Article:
Here are the updates that didn’t make it in Apple’s livestream yesterday
Apple crammed quite a few announcements into a short, one-hour presentation yesterday: new iPad Pros, new iMacs, a new Apple TV 4K, and the long-rumored launch of AirTags, to name a few. But for everything Apple executives and product managers said onstage, there was something else that didn’t get mentioned (or got passed over quickly, perhaps).
Many of these smaller details were hidden on product, specs, or support pages after Apple updated its website with the event’s new products. This isn’t a comprehensive list of all the things that changed on Apple’s website, but we’re picking some of the most interesting ones.
Let’s start with OS updates.
New OS updates hit next week
Apple seeded the release candidate (RC) versions of iOS 14.5, iPadOS 14.5, tvOS 14.5, macOS Big Sur 11.3, and watchOS 7.4 to app developers yesterday, signaling that these operating system updates are mere days away from launch. The time between the release candidate and the final public release has varied from update to update, but it has almost always been rapid—as quick as a single day, sometimes.
Apple also specifically stated that tvOS 14.5 will hit next week, and Apple usually pushes out software updates to multiple operating systems at roughly the same time.
We’ll drill down into the various features and bug fixes in these updates when they arrive, but it’s safe to say that what’s attracted the most attention is Apple’s new App Tracking Transparency change, which will require apps to ask users for permission to track them across multiple apps.
The Intel 21.5-inch iMac isn’t going anywhere (yet)
When Apple released the first M1 Macs late last year, legacy Intel versions of the Macs continued to coexist alongside their new Apple Silicon cousins, usually in the top-end configurations. That at least partially stayed true with the introduction of M1 24-inch iMacs yesterday: both the 27-inch and the 21.5-inch iMacs with Intel CPUs are still available to buy in Apple’s online store.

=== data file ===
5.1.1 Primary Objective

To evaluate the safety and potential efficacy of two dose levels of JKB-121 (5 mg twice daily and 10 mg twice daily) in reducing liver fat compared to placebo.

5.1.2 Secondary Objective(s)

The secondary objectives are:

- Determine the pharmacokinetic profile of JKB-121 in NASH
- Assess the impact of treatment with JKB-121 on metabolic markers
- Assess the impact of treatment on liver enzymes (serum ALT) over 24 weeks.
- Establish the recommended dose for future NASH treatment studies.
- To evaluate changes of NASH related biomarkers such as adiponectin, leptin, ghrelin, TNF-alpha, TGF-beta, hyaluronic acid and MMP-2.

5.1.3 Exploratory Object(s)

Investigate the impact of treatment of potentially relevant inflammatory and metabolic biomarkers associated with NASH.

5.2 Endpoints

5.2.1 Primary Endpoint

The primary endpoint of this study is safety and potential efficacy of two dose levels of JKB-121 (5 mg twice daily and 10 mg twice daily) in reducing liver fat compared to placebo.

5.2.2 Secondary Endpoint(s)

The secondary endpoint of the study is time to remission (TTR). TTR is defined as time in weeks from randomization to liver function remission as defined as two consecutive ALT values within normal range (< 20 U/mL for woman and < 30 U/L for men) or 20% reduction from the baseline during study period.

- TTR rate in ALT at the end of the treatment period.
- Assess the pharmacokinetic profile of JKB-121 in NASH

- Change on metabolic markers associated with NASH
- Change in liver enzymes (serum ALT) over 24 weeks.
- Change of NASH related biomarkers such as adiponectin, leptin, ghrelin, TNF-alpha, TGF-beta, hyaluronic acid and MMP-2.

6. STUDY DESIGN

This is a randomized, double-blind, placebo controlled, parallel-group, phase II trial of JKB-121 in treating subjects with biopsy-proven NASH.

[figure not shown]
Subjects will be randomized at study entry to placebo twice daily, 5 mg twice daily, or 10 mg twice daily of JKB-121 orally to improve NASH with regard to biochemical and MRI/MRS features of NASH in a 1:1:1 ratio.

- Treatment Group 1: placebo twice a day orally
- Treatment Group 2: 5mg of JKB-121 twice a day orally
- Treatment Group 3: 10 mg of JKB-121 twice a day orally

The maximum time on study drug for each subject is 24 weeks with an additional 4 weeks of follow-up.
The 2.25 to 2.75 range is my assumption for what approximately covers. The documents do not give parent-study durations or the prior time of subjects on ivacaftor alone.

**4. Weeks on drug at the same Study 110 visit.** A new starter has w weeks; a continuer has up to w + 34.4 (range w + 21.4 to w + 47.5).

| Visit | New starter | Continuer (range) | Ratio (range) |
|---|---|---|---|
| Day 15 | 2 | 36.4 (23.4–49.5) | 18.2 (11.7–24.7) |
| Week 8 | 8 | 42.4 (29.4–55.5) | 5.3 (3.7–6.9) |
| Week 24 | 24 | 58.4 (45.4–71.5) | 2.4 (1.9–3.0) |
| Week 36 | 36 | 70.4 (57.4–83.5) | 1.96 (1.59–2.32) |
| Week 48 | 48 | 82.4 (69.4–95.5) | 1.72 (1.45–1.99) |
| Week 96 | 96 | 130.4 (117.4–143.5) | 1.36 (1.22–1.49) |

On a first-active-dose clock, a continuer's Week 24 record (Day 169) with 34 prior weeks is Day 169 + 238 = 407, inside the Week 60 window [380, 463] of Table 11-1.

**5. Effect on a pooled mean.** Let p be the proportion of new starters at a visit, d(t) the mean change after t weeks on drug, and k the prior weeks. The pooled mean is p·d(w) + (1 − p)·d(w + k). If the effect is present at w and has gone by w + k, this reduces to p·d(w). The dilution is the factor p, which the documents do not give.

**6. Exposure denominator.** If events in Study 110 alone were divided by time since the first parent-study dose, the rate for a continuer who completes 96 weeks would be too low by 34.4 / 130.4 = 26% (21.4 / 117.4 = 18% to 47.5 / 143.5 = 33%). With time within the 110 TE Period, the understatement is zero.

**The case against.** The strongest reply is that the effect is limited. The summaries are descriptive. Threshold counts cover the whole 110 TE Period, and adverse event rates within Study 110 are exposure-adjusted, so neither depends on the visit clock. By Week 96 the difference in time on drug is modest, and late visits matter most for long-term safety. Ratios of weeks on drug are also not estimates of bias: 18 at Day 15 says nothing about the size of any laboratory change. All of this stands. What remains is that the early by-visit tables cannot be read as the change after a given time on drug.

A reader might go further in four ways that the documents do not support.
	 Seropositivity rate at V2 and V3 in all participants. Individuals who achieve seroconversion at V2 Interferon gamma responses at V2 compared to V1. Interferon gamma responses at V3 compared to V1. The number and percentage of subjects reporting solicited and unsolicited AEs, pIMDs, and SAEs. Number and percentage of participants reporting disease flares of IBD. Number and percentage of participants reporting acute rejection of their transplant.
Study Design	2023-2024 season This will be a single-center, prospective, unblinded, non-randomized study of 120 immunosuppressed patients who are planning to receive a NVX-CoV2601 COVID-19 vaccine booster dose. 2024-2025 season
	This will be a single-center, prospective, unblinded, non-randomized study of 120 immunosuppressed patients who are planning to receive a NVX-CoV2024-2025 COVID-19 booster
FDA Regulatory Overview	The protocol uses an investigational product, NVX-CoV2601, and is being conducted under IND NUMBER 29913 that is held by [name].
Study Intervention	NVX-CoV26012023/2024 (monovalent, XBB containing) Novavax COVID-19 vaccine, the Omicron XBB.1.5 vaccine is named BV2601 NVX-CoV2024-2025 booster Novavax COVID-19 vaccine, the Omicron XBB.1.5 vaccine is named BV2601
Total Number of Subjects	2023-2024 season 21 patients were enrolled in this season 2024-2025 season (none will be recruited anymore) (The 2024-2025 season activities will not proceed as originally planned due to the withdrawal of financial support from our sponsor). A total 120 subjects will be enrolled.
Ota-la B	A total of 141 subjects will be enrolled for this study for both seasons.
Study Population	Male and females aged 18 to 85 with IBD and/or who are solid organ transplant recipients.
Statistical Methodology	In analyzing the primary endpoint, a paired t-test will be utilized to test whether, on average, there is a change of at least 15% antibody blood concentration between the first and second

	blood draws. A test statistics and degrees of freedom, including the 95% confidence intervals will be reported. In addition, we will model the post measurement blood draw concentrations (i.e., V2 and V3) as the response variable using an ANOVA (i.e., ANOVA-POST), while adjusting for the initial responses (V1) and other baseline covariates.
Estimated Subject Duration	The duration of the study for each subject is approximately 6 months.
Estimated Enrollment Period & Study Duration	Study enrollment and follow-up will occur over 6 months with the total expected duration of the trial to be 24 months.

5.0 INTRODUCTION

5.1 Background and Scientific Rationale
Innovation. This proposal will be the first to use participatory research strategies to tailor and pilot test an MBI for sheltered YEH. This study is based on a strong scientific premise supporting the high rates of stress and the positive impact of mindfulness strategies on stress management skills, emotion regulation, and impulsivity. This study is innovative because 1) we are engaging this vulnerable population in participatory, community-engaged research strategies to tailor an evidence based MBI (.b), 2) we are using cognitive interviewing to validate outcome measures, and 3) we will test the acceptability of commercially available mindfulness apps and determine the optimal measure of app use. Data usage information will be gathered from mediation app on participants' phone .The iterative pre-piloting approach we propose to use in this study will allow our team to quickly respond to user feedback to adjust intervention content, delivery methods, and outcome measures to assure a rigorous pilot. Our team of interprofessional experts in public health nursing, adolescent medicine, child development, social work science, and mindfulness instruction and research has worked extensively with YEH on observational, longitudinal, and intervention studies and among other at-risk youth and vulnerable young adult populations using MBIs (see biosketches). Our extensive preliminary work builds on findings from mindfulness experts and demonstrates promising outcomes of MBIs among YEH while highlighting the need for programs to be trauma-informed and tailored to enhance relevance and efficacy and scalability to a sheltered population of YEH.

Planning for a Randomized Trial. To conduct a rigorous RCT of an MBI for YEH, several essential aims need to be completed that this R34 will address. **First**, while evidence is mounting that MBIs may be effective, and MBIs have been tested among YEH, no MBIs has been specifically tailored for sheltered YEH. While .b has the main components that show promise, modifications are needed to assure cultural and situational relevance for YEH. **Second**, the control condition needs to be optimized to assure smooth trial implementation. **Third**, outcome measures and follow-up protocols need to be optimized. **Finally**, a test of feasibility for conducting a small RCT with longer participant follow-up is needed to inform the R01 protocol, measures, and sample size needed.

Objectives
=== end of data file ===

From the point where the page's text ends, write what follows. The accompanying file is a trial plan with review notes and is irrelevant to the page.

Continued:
The 27-inch model is business as usual. It’s a similar case to those late 2020 M1 Macs; Apple sees the M1 as an entry-level chip, and the beefier, more feature-laden high-end versions of the Macs that got M1 variants last year are still in the store with Intel CPUs.
The 27-inch iMac is still available as before, carrying the high-end flag for that product line until an inevitable Apple Silicon refresh hits the more expensive part of the lineup.
More surprising, though, is that there’s still a 21.5-inch Intel iMac for sale, though it’s buried deep in the purchase page for the 27-inch iMac, oddly enough. This surviving configuration has a 2.3 GHz, dual-core, seventh-gen Intel Core i5 CPU, either 8GB or 16GB of 2133 MHz DDR4 memory, and either 256GB of SSD storage or 1TB of Fusion Drive storage.
It costs $1,099 at entry-level or $1,299 with the 16GB RAM option. It has the same design as the old 21.5-inch iMac, with none of the radical changes we saw in the newly introduced 24-inch model.
The Mac mini gets better Ethernet
When the M1 Mac mini launched, some would-be buyers complained that it didn’t offer the 10 gigabit Ethernet option available in Intel Mac mini models. Apple has now addressed this by adding the same upgrade option to the M1 Mac mini. It costs $100 over the M1 Mac mini’s $699 base starting price from Apple’s online store.
A kaleidoscope of accessories
After Apple’s event, it came to light that the new Magic Keyboard peripheral that comes in multiple color options with Touch ID works with Macs other than the 24-inch iMac it’s sold with. But don’t get too excited if you’re an existing Mac user who likes Touch ID: the keyboard is, at least at the moment, only sold with the new iMac. That might change in the future—we’ll have to wait and see.
Apple didn’t go into detail about this during the presentation, but there are a variety of new colors for the Magic Mouse, Magic Trackpad, and Magic Keyboard. They all match the new iMac colors, and they’re all only available as bundles with new iMacs at present. Even the 24-inch iMac’s braided power cord is color-coded.
iMacs and Magic Keyboards aren’t the only things available with new colors and customization options. Apple added two new iPad Smart Folio and Smart Cover colors: “Mallard Green” and “Electric Orange.” The Magic Keyboard for iPad Pro is available in white now, too.
The store has also been updated with new Apple Watch bands. They include the new Hermes Jumping Single Tour style in various colors, and there are new colors for existing band styles, too, including the Solo Loop, Braided Solo Loop, Leather Loop, and Sport band. You can visit the Apple Watch website to see the full list of colors available.